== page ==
The common fund orderMurphy J started by noting that an application for a common fund order is grounded in s 33ZF of the Act, which is a broad power to make such orders as are “appropriate or necessary to ensure that justice is done”.
In terms of the interests of the class members, he pointed to the need to ensure an equal distribution of costs, reasoning that it is in the interests of justice that the burden of paying the legal costs and funding commission be shared equally amongst all class members. He also reasoned that funding charges have become a standard cost in class actions, and absent the order, the class would not be open and new class members would therefore not have the option of joining the action.
Murphy J noted that by ordering that the Court have power to set the funding commission rate, this ensures that class members have the protections afforded by judicial oversight. Further, this means that they may even obtain a lower rate (although Murphy J stated he thought it unlikely it will be less than 20%, as he was satisfied by evidence that the 20% rate was favourable).
Murphy J also noted the following additional reasons for making the order:
- In terms of notices that should be made, Murphy J assured that class members will be informed of the requirement to pay the commission before they decide whether to opt out, and that members can always opt-out if they are unhappy with the order.
- Absent the orders, conflicts of interest may arise between the different types of class members, which are avoided through the implementation of the common fund order.
- The order will avoid the necessity to extensively explain the details of the funding arrangement to class members for the purpose of inviting them to join.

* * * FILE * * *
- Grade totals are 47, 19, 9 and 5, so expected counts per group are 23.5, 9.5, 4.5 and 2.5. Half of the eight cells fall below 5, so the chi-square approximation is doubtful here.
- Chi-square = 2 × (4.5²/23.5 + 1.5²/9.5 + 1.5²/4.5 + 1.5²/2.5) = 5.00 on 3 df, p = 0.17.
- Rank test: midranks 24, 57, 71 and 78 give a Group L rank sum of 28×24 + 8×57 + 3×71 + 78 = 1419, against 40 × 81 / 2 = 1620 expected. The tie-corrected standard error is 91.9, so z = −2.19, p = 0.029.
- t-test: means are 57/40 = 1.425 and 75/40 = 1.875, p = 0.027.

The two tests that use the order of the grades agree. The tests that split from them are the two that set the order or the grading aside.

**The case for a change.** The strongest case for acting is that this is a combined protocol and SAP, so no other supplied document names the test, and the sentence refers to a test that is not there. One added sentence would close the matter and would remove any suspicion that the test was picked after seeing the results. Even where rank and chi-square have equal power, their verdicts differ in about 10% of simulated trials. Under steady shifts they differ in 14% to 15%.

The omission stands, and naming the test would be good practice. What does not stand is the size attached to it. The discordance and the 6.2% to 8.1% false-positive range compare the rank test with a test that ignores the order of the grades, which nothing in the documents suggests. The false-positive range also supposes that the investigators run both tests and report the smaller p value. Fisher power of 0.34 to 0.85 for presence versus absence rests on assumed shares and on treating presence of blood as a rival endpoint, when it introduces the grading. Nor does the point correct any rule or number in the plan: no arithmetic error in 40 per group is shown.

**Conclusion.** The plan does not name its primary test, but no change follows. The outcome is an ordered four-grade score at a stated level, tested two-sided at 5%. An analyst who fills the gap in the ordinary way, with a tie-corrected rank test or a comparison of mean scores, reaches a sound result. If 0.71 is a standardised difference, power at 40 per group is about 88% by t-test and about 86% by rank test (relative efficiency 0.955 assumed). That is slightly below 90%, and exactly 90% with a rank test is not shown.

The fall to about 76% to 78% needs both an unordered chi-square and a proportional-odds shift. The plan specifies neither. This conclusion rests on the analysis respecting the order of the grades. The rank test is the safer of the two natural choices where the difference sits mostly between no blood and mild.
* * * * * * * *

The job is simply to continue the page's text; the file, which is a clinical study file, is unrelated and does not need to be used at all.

- The order will likely reduce “book building” costs, which would have ultimately been deducted from the class members’ possible recoveries.
- It is unnecessary to impose a condition that the class members not be “worse off’ by reason of a common fund order, which was a case-specific condition imposed in Money Max Int Pty Ltd (Trustee) v QBE Insurance Group Limited, (Money Max), relevant only in the circumstances of that case (namely because it involved a funded “open” class, while this case involves a funded “closed’ class proceeding in which the only class members are those who have signed the funding agreement).
- Existing class members will be better off under the common fund order for reasons already provided.
- There is no reason a ‘funding equalisation order’ is suitable for all occasions or preferable to a common fund approach.
Take away pointsThis case provides another important and recent case example of the reasoning Courts will apply and the issues considered when determining whether it is in the 'interests of justice' to make a common fund order.
It also provides a helpful example of the specific types of issues that may be considered if such orders were sought for Shine Lawyers' Stolen Wages class action, in light of the analogous circumstances of this action.
If you have any questions regarding this matter, please contact Jan Saddler on (07) 3006 6061.
Written by Shine Lawyers on September 21, 2017. Last modified: September 26, 2018.